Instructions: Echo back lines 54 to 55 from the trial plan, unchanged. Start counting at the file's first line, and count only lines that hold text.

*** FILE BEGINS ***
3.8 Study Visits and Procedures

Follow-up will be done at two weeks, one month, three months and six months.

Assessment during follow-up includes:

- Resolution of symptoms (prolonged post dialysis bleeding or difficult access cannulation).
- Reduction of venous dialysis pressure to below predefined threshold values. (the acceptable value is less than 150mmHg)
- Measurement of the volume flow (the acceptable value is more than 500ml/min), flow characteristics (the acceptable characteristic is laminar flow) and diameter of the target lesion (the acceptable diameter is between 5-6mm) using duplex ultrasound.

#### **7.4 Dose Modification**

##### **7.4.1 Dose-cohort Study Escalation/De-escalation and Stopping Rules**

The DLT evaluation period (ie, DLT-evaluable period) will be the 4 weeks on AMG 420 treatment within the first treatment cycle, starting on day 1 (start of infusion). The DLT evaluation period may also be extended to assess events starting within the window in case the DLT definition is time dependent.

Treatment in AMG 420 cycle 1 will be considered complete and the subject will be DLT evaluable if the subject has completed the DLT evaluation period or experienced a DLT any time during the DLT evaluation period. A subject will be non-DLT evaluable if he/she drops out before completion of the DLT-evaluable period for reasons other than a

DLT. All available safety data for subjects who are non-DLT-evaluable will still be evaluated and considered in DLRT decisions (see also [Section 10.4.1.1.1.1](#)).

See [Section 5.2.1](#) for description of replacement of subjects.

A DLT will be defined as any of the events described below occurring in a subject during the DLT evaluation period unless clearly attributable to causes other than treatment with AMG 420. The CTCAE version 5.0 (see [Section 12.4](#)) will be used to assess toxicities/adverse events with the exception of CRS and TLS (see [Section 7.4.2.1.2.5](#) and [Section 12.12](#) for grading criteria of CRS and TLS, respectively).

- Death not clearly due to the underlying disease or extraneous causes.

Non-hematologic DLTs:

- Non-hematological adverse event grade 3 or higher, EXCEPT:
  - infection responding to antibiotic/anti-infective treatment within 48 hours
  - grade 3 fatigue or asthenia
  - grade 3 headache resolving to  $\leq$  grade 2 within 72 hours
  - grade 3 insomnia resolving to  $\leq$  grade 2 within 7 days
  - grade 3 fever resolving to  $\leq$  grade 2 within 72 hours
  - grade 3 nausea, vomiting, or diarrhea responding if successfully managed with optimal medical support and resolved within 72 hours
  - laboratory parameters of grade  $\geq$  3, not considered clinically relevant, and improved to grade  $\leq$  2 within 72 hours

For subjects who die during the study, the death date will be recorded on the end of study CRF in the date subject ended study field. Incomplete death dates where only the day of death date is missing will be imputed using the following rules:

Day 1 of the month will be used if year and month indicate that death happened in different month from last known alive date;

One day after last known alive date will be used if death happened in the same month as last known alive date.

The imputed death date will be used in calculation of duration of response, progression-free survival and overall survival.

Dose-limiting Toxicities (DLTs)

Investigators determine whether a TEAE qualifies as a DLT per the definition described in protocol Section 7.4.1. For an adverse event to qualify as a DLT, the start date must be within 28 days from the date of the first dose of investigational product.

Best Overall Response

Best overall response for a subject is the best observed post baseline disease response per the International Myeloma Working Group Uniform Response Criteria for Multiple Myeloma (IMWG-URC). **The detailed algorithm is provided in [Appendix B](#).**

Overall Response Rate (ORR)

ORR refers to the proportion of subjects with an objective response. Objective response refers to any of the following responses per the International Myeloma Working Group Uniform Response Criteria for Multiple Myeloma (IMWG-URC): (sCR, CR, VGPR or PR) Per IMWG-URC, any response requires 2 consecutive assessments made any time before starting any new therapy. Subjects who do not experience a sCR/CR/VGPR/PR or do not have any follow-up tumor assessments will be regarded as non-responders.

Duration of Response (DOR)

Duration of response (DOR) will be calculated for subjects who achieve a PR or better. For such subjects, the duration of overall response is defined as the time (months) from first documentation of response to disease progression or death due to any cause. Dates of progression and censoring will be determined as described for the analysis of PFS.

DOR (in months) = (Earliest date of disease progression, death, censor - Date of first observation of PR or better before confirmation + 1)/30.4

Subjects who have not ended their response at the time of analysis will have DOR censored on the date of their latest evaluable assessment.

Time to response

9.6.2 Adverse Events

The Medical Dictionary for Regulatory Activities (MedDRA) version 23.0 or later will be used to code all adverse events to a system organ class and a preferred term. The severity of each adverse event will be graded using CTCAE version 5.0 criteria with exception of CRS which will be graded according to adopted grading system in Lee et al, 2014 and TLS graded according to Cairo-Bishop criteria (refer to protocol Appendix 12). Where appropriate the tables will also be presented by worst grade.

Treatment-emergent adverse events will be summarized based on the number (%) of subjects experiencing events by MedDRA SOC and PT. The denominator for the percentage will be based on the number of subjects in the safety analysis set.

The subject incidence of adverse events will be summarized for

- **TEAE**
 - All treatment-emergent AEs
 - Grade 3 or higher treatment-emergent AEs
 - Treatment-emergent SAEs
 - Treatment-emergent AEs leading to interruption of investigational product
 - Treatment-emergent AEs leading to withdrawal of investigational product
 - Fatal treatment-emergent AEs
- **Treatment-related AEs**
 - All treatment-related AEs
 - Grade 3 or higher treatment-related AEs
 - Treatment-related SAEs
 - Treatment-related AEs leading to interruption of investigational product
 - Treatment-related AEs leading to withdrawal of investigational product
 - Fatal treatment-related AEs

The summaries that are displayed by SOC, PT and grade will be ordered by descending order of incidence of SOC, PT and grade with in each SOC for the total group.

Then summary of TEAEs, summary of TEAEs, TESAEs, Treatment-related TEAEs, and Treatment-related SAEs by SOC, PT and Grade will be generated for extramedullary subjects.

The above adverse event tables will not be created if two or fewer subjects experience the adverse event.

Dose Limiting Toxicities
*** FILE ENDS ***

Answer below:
 - Treatment-related AEs leading to interruption of investigational product
 - Treatment-related AEs leading to withdrawal of investigational product